A conservative legal group founded by former Trump officials Stephen Miller and Mark Meadows has filed a lawsuit against the Biden administration for its support of the American Rescue Plan, which the suit alleges discriminates against farmers of "white ethnic groups" by reserving funds for "socially disadvantaged farmers and ranchers."
The legal group, America First Legal, which vows to take on "the radical activist left," is representing Texas Agriculture Commissioner Sid Miller. The suit, which the plaintiffs brought to the U.S. District Court in the Northern District of Texas, argues that "white farmers and ranchers are not included within the definition of 'socially disadvantaged farmers and ranchers,' making them ineligible for aid under these federal programs."
"These racial exclusions are patently unconstitutional," it continues. The group argues that, if the court does not recognize this, "then it should at the very least declare that the phrase 'socially disadvantaged group' must be construed, as a matter of statutory interpretation, to include ethnic groups of all types that have been subjected to racial and ethnic prejudice, including (but not limited to) Irish, Italians, Germans, Jews, and eastern Europeans."
To further his case, Miller in a press statement invoked the words of civil rights leader Martin Luther King Jr. "Americans," Miller quoted, "'should not be judged by the color of their skin, but by the content of their character.'"
"MLK's vision is fundamental to our democracy, in which all citizens are equal both in front of the law and in the eyes of their Creator," Miller claimed. "For this reason, AFL is filing a lawsuit today against the Biden Administration to prevent it from administering programs created under the American Rescue Plan Act that discriminate against American farmers and ranchers based upon the basis of race."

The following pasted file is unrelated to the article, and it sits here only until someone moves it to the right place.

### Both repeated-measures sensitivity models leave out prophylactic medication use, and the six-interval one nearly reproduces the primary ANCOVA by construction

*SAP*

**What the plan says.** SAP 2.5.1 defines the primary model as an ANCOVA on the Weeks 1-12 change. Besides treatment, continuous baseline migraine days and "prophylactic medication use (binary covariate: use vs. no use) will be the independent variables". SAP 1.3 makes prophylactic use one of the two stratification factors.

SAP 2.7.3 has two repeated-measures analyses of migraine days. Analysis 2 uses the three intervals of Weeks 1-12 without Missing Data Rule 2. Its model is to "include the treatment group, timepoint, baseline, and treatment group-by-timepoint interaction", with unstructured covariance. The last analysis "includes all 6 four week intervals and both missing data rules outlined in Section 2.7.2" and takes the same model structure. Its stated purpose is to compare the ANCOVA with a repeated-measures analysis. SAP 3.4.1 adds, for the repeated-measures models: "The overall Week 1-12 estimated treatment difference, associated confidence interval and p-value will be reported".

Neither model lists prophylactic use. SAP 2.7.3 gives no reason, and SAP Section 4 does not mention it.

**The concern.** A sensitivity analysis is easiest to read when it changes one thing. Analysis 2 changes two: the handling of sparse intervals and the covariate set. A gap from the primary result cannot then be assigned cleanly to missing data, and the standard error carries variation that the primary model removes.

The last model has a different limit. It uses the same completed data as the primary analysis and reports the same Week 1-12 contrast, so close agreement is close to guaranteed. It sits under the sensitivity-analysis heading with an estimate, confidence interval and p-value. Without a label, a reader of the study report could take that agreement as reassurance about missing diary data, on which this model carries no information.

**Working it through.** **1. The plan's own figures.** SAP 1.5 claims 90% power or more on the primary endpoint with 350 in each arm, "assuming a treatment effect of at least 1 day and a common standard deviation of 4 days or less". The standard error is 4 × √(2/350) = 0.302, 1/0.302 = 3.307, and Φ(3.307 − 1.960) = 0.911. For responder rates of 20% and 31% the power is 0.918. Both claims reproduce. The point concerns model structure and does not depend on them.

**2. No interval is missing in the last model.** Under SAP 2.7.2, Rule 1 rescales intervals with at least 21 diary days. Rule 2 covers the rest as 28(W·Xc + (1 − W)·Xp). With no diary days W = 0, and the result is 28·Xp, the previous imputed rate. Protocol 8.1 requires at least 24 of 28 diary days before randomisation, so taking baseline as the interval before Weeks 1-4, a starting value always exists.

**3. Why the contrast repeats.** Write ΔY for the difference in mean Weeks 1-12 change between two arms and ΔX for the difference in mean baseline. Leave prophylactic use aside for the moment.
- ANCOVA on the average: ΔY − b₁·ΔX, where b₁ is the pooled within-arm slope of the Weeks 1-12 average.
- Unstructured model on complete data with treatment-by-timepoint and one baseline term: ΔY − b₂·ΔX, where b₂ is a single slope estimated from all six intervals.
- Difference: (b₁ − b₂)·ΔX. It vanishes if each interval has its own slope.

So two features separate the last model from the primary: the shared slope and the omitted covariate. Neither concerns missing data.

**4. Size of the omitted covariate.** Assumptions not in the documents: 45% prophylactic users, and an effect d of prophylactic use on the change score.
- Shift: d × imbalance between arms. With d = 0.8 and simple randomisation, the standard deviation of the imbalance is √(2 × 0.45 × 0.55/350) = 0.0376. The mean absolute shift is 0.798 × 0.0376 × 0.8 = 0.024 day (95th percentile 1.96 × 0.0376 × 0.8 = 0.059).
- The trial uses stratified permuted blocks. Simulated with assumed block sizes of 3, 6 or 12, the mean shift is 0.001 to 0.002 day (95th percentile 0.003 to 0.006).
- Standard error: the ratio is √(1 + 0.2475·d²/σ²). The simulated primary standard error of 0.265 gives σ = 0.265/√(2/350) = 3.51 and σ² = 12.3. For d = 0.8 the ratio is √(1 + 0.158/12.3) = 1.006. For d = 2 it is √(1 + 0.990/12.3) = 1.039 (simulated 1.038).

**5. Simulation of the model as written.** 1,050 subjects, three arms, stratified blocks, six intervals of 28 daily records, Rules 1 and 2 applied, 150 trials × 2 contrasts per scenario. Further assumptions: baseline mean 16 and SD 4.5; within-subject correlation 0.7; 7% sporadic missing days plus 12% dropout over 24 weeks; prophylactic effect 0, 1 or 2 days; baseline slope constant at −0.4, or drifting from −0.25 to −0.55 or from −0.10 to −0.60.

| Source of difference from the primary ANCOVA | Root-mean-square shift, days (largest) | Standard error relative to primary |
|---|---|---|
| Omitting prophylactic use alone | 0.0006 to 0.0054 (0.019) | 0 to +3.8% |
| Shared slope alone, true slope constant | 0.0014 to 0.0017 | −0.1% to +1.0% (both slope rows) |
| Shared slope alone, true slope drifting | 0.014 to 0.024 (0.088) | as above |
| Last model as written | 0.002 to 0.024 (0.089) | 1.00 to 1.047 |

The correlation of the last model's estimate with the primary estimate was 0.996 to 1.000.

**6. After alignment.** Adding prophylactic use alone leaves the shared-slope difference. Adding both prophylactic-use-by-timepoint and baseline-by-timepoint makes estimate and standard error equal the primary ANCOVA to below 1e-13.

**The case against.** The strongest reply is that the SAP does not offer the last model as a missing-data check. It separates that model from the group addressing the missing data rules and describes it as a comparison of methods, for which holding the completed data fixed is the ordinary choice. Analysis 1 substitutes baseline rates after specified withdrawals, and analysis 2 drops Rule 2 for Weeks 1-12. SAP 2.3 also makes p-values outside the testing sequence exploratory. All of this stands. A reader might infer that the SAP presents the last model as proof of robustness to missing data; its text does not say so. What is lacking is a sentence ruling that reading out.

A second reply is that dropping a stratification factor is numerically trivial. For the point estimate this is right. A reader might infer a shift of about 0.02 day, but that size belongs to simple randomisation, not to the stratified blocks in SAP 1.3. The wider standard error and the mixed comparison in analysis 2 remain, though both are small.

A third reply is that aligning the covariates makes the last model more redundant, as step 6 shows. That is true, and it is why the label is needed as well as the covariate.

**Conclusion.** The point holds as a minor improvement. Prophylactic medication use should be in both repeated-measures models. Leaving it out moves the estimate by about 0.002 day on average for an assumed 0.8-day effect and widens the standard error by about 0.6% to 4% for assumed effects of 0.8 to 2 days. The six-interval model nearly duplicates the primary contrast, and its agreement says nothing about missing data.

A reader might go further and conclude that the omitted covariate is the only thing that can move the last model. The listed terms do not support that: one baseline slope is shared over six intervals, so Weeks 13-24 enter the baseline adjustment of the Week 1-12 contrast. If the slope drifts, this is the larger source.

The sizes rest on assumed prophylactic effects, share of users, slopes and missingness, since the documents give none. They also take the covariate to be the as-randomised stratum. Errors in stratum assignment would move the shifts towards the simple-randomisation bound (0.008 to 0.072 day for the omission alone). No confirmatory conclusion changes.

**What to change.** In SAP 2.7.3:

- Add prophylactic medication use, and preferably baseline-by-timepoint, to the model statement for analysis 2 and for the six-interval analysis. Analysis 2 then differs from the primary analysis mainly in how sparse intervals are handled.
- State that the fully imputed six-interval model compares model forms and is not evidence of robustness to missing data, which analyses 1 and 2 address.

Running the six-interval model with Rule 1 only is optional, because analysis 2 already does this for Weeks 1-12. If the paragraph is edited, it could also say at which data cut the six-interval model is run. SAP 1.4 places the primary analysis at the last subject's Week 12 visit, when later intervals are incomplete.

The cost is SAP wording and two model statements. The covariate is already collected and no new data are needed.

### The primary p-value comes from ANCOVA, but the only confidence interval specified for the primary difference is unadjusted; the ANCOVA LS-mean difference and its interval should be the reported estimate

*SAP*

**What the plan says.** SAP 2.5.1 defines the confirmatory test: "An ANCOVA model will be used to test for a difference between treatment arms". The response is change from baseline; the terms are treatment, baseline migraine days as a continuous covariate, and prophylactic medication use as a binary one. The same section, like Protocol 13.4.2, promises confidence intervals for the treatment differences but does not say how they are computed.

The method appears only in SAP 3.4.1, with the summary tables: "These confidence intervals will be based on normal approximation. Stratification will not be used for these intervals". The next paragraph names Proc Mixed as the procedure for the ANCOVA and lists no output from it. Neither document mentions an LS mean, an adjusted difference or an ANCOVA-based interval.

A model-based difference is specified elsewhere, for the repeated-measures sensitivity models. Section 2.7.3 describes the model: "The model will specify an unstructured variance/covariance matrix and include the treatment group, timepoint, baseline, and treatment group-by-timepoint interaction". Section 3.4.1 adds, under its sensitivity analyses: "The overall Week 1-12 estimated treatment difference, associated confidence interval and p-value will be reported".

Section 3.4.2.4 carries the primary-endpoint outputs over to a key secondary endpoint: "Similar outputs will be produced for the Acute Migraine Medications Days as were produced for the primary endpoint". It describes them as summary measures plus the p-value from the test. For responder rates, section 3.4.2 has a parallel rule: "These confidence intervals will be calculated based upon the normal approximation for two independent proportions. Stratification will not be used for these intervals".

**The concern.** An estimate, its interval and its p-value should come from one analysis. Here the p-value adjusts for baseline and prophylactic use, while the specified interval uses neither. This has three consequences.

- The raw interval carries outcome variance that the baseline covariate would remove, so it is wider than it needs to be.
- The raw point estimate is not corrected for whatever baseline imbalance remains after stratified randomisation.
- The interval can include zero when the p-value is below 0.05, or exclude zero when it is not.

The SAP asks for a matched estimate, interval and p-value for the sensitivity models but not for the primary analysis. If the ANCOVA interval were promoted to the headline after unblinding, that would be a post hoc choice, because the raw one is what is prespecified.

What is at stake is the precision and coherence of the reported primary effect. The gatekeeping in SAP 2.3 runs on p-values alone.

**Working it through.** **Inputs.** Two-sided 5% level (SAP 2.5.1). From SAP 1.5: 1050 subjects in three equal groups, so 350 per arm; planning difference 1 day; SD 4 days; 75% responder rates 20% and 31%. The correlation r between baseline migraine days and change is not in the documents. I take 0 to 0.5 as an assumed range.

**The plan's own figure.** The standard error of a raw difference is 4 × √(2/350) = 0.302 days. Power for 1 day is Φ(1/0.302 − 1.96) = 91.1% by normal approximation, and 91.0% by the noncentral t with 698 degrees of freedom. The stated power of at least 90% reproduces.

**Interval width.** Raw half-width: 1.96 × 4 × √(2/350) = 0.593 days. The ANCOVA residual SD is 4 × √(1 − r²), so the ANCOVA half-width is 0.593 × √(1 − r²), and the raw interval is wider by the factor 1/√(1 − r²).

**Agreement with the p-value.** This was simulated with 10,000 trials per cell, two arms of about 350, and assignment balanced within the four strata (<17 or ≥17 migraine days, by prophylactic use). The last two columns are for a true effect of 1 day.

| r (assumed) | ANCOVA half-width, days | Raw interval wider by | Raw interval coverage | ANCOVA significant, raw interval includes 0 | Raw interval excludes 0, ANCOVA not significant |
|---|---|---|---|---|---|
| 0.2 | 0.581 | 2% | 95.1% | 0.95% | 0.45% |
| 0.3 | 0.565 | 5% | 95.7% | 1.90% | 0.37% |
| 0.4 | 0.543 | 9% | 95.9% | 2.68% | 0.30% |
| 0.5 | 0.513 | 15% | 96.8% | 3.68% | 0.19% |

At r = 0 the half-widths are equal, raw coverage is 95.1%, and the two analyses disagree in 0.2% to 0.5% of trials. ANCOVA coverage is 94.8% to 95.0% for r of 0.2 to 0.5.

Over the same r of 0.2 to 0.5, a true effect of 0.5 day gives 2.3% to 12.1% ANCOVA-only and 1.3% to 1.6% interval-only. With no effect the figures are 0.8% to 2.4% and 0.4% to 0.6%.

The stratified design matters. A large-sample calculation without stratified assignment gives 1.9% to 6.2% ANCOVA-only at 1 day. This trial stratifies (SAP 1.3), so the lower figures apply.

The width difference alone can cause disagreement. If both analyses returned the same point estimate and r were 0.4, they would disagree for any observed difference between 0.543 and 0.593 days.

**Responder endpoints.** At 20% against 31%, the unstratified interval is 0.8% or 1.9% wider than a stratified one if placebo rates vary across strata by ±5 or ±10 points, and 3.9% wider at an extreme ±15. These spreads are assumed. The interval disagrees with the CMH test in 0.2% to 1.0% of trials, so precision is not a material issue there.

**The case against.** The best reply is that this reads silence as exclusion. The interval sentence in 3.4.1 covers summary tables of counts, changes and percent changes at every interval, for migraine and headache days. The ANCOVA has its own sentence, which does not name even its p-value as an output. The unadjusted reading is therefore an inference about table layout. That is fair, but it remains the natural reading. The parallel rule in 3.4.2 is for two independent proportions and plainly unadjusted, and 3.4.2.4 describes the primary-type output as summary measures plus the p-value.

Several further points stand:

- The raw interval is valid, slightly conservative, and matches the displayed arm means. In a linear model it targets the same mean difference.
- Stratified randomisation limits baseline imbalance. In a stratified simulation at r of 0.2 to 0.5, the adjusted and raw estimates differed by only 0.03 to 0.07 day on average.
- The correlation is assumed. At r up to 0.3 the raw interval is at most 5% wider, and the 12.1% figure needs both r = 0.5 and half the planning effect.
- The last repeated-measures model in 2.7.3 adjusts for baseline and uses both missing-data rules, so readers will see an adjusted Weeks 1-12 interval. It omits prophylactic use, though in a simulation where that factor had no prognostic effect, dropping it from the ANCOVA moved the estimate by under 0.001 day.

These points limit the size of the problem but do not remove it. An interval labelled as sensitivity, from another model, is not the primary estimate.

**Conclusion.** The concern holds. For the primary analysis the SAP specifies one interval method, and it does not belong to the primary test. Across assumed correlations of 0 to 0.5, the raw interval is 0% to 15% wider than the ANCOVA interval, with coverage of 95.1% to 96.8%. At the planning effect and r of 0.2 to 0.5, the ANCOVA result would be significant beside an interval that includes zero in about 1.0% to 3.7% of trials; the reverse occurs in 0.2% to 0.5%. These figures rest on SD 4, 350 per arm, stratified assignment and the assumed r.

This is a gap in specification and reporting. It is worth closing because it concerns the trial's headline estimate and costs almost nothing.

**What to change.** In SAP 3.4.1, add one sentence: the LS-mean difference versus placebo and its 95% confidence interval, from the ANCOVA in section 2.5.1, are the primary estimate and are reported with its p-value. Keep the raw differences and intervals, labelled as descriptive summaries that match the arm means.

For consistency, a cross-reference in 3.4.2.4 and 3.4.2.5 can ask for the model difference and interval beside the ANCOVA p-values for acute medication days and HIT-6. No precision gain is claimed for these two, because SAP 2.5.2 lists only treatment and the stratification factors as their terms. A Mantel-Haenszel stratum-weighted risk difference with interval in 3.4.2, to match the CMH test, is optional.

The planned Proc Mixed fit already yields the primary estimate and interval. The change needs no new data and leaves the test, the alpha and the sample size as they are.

The Department of Agriculture told NBC that it is "reviewing the complaint and working with the Department of Justice."
"During this review," it added, "we will continue to implement the debt relief to qualified socially disadvantaged borrowers under the American Rescue Plan Act."
In March, experts told the Washington Post that Biden's American Rescue Plan will prove the most significant legislation for Black farmers since the Civil Rights Act. The plan, which dedicates $5 billion to enfranchising farmer of color – a group which has "lost 90 percent of their land over the past century because of systemic discrimination and a cycle of debt" – would mark a defining win for Black farmers in particular, who many argue have been severely underserved by the UDSA for decades.
According to the USDA, of the 3.4 million farmers in the nation, only 45,000 are Black. White farmers, meanwhile, own 98% of all farmland.
Some, however, allege that the $5 billion relief package won't be nearly enough to compensate for the generational losses.
"The best estimates I have seen of the economic loss to Black farmers due to USDA policies and overall processes of land appropriation by Whites has been between $250 and $350 billion," said William Darity, a professor of public policy at Duke University who has extensive work on reparations. "This is approximately 10 percent of total Black wealth in the U.S., about $2.5 trillion. The notion that this approaches a program of reparations is nonsense. Reparations for Black American descendants of slavery must be designed to eliminate the gulf in Black and White wealth."